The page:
To the Editors:

Jerome Bruner in his article “Do Not Pass Go” [NYR, September 25] wrote: “Starting around 1992 violent crime in America began declining…nobody is quite sure why.” Surprisingly, after taking an agnostic position on what might pass as an explanation for the fluctuations in the rate of violent crimes, about one specific violent crime, lynching, he is quite definite. He wrote: “It ended when it was made a federal offense in 1936….” That the mere enactment of a law could have so dramatic an effect would certainly be interesting if true. Lynching did decline throughout the 1930s but not because of a federal anti-lynching statute. For no federal anti-lynching statute was enacted in 1936 or any other year during the 1930s, despite the NAACP’s many years of effort and the climactic struggle for such legislation led by Senator Robert Wagner during the 1935–1936 legislative sessions. Just why did lynching decline, to borrow Professor Bruner’s phrase, “nobody is quite sure why.”

Alan Kennis
New York City

Jerome Bruner replies:

Alan Kennis is quite correct. The first federal anti-lynching law was not passed until 1968, when lynching was specifically criminalized by federal legislation by the Civil Rights Act. That act specified that conspiring local officials, as well as participating citizens, would be held liable to prosecution in lynching cases. Many state legislatures, of course, also enacted anti-lynching statutes from the 1890s on, with the aim of sanctioning sheriffs and jailers who turned over suspected criminals to lynch mobs, in some instances even requiring counties to pay compensation to the families of lynch victims. But these were rarely enforced.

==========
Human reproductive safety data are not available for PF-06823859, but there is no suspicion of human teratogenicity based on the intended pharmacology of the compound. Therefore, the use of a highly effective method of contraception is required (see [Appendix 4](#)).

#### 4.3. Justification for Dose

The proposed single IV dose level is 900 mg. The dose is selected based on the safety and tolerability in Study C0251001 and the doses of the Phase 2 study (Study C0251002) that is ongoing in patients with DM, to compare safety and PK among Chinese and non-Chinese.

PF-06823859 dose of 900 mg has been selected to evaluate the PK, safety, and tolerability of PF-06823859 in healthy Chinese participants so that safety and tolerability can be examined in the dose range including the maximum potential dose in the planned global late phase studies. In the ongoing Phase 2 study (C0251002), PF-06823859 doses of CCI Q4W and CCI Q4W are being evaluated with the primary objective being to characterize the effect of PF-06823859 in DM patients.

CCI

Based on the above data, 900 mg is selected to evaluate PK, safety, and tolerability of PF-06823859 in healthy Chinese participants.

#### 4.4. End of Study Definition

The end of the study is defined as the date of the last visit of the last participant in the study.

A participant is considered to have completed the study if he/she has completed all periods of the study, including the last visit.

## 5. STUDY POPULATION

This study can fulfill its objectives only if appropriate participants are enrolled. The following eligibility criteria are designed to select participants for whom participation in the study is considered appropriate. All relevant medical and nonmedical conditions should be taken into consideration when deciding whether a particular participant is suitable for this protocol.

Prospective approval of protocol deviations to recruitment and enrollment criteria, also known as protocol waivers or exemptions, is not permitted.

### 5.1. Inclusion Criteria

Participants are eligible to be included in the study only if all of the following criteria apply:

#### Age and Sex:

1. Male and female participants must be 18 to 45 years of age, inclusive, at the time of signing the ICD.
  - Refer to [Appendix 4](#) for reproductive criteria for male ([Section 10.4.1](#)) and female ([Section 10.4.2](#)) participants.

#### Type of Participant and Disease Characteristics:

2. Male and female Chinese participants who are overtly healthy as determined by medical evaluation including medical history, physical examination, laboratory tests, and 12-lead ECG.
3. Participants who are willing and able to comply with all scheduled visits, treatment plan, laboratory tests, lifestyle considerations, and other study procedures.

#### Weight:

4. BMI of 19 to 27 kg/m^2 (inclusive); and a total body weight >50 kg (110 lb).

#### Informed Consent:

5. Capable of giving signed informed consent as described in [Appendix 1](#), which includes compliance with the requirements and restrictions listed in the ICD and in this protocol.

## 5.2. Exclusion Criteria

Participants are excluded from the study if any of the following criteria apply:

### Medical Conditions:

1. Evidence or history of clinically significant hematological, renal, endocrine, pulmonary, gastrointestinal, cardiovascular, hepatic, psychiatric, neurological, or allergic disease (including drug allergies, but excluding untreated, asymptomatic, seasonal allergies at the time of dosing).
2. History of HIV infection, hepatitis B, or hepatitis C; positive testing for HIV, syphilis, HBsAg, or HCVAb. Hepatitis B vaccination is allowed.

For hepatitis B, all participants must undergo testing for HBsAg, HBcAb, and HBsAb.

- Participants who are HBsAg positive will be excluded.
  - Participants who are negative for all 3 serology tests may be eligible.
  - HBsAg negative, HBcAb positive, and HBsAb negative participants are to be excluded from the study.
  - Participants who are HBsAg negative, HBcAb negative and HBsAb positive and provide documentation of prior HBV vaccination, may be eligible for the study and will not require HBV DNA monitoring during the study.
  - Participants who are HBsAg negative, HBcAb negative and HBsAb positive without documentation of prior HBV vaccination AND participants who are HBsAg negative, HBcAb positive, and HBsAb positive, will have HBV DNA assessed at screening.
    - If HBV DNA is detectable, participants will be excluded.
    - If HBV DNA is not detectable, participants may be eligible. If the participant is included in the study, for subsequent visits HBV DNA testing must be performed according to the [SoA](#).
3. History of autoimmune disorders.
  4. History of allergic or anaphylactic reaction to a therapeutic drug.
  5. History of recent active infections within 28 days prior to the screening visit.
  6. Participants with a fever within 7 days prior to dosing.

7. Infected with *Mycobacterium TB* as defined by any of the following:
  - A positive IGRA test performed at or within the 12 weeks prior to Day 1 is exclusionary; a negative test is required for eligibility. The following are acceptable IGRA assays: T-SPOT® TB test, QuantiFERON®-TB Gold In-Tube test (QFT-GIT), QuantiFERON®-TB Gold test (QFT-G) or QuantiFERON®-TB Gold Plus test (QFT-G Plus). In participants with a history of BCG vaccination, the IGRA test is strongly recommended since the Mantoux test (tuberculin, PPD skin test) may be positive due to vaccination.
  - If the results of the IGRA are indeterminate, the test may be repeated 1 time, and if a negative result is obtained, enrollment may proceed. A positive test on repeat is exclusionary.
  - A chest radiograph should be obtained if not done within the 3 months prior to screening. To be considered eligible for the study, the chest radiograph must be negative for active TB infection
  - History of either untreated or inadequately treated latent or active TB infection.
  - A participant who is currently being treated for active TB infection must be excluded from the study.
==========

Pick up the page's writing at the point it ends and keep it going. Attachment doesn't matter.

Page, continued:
The frequency of lynchings in the South did indeed decline from the mid-1930s on. It is difficult to know why. Did state anti-lynching statutes, after all, have some slow-working effect? Was it the courageous but failed effort to introduce federal anti-lynching legislation in the mid-1930s, led so vigorously by Senator Wagner, that finally kindled some law enforcement resolve in Southern sheriffs? Or was Southern culture itself changing, partly in response to widespread anti-lynching sentiment in the rest of the country? As I’ve already said, “nobody is quite sure.”

I certainly did not mean to imply that simply “passing a law” is all that is needed to remedy so persistent an evil as lynching. I meant, rather, and only as an aside, that assigning criminal liability appropriately and effectively may be a useful first step in remedying such evils.

This Issue

November 20, 2003